Damask Definition and DesignsBrittany Wittman McLaughlin
Produced in China over a thousand years ago, the ornamental reversible weave usually in one color was originally produced in silk and wool. Damask reached Europe from Damascus, then a center of land trade on the silk road, when Marco Polo returned to Venice in 1295 with crimson damask in the bundles he carried with him. The genuine article was once the wallpaper of the wealthy.
Very early European damasks featured flowers, fruit and animals The usual designs are in an established Renaissance style of large-scale formal patterns featuring highly stylized floral motifs, acanthus leaves, and feathers.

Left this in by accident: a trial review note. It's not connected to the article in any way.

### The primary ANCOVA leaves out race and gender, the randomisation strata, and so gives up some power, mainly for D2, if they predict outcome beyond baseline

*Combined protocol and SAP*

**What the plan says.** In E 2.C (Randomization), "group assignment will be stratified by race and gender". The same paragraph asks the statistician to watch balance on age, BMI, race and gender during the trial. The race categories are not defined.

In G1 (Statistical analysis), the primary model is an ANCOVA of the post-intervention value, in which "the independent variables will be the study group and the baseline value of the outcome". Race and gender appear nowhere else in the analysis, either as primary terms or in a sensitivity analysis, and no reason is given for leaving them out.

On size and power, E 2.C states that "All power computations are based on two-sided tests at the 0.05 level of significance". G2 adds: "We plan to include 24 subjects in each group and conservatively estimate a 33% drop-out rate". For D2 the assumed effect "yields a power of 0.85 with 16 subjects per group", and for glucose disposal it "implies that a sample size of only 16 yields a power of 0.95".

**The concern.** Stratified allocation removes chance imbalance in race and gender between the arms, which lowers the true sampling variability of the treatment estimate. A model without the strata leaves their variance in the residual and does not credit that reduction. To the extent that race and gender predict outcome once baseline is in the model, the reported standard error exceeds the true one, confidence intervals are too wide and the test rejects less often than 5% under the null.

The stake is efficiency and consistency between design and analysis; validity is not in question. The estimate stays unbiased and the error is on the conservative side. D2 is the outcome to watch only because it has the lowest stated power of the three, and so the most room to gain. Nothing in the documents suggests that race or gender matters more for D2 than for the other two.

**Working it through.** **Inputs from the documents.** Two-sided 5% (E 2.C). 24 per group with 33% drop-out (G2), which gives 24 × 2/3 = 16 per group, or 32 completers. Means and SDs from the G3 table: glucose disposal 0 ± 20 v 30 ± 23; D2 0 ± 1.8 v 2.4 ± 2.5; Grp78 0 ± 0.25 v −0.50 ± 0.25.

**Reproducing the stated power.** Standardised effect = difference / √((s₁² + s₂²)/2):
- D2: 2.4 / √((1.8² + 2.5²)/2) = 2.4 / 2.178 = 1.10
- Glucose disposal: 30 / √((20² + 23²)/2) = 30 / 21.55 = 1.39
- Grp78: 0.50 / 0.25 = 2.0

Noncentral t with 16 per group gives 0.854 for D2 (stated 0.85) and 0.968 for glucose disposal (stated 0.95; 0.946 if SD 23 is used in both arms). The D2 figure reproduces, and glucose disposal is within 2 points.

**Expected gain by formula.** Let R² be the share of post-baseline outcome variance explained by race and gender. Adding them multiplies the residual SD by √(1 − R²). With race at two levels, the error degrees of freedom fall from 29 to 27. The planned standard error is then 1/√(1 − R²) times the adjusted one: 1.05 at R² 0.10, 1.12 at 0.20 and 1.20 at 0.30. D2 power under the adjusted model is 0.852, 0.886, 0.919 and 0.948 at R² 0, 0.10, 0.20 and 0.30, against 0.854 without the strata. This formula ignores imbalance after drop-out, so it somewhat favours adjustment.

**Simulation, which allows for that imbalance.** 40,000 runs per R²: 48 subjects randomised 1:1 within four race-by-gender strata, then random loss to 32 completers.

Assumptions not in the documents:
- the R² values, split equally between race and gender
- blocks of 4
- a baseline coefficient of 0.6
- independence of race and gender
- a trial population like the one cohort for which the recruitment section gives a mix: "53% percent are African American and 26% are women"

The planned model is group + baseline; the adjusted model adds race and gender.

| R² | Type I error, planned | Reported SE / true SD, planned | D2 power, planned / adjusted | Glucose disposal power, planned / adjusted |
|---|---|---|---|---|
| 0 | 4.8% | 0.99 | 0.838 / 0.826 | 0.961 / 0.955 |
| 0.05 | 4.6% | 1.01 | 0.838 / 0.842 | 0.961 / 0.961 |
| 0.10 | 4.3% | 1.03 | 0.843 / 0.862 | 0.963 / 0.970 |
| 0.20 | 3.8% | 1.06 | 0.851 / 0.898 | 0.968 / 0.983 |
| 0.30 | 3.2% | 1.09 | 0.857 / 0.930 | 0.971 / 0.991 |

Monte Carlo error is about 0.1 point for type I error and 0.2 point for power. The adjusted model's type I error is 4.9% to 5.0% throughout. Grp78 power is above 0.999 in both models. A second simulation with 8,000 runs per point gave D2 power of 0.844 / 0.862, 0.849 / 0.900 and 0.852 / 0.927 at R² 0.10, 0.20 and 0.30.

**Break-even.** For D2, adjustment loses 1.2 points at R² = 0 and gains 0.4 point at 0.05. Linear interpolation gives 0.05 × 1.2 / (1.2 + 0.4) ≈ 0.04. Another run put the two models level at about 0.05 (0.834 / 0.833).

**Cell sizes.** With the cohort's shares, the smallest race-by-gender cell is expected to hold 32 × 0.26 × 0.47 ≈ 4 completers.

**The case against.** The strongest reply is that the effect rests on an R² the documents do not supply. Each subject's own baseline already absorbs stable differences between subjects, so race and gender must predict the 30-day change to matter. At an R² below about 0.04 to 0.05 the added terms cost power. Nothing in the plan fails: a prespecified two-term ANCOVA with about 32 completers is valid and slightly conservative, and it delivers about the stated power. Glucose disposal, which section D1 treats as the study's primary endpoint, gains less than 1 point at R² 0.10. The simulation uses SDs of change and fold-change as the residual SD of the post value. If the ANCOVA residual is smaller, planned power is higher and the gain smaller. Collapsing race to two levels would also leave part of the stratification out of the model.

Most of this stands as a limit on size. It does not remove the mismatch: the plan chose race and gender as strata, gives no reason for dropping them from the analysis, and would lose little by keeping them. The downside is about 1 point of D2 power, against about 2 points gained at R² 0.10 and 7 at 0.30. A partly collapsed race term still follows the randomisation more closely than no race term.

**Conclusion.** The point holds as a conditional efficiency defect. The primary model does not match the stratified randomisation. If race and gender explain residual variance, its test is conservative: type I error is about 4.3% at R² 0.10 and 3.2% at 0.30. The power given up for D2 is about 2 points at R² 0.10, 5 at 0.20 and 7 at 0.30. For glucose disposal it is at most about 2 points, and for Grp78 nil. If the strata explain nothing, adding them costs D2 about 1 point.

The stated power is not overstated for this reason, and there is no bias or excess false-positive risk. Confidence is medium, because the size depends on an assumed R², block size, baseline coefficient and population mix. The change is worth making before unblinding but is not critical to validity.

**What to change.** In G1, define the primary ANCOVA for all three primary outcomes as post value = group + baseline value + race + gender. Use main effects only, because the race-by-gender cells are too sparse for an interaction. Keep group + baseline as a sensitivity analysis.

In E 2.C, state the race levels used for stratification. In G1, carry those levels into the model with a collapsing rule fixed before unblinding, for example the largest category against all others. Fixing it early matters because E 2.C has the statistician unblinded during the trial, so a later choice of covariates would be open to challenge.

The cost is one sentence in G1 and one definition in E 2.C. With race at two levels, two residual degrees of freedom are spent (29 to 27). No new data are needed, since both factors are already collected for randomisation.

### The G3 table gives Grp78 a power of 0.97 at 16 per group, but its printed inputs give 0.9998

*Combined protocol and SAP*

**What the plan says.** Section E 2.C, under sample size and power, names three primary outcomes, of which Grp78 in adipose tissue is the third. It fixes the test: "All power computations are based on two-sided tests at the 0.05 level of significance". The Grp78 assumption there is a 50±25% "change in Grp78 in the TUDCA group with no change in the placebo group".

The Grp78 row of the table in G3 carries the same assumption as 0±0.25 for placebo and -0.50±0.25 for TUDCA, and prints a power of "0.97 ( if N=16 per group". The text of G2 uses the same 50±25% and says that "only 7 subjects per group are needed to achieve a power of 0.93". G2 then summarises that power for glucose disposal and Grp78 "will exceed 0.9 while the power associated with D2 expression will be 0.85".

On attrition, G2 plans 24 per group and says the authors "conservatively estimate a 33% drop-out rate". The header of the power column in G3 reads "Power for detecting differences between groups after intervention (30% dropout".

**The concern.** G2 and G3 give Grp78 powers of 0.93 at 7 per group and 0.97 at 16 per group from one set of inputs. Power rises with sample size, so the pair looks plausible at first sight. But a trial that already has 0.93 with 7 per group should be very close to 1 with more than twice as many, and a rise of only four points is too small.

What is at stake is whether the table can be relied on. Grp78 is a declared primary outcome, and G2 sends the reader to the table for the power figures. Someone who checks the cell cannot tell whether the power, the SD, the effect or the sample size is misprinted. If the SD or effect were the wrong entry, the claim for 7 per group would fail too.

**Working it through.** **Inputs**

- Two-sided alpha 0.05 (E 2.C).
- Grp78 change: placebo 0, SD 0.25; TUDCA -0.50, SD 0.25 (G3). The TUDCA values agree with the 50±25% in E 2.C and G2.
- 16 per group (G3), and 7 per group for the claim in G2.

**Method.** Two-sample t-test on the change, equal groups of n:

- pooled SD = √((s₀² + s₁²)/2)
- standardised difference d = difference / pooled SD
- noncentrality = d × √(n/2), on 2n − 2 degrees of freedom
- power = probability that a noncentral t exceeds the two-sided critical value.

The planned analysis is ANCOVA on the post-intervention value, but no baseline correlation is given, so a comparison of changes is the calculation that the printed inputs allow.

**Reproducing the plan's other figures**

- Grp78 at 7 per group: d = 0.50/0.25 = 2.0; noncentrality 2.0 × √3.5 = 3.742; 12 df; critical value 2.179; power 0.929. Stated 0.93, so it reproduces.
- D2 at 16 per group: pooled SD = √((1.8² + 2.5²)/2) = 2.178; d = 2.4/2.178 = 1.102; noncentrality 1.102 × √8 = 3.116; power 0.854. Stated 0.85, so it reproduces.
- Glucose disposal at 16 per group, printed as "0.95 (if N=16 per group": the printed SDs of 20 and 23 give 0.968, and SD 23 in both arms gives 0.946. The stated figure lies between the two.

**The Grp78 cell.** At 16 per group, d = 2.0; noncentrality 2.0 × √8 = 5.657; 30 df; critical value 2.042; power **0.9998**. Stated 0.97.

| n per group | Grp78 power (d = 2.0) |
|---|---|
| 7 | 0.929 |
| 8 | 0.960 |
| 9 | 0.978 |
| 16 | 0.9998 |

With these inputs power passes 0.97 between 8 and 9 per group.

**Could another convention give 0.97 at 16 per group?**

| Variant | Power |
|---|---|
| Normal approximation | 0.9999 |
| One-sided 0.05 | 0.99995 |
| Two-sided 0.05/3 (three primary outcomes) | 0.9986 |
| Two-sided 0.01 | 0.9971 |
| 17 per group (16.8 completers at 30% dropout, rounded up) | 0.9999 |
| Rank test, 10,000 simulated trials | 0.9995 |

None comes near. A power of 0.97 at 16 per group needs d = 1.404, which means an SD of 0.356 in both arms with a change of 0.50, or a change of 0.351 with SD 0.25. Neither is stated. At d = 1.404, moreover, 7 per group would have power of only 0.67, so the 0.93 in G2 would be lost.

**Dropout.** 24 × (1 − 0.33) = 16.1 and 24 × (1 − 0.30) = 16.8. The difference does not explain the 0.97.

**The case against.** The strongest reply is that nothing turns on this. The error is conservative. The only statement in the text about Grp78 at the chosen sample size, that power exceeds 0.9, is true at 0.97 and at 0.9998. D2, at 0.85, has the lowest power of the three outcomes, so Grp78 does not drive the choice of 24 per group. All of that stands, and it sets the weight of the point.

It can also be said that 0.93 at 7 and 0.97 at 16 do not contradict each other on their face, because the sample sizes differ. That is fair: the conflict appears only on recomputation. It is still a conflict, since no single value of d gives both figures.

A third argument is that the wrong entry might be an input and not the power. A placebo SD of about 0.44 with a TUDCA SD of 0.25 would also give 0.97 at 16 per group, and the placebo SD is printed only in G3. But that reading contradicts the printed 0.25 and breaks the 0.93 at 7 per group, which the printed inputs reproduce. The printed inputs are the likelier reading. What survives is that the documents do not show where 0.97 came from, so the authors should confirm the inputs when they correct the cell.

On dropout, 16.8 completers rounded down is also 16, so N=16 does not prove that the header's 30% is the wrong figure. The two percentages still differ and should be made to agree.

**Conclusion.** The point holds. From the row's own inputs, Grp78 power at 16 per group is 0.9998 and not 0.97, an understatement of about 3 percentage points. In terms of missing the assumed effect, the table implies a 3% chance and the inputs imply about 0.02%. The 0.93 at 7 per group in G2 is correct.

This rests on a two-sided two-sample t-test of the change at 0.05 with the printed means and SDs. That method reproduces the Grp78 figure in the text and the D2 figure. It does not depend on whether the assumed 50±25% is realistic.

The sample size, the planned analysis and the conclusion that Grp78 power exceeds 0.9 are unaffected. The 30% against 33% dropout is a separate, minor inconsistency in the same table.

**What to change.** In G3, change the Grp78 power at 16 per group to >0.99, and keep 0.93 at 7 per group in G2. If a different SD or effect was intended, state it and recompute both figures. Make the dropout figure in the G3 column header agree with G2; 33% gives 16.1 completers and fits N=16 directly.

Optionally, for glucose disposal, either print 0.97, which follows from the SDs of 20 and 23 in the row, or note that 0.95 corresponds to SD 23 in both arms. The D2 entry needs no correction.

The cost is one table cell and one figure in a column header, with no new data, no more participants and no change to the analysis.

The word “damask” first appeared in records in a Western European language in the mid-14th century in French. By the 14th century, damasks were being woven on draw looms in Italy. From the 14th to 16th century, most damasks were woven in one color with a glossy warp-faced satin pattern against a duller ground.
Printed damask fabrics mimic the Jacquard woven patterns and are vastly less expensive. Both printed and woven damasks are traditionally used in draperies and traditional upholstery fabrics, and bedding.
Damasks are still used today in a variety of products. Check out our damask designs for use on any print-on-demand products.
Textile Designs: Two Hundred Years of European and American Patterns Organized by Motif, Style, Color, Layout, and Period, Susan Meller and Joost Elffers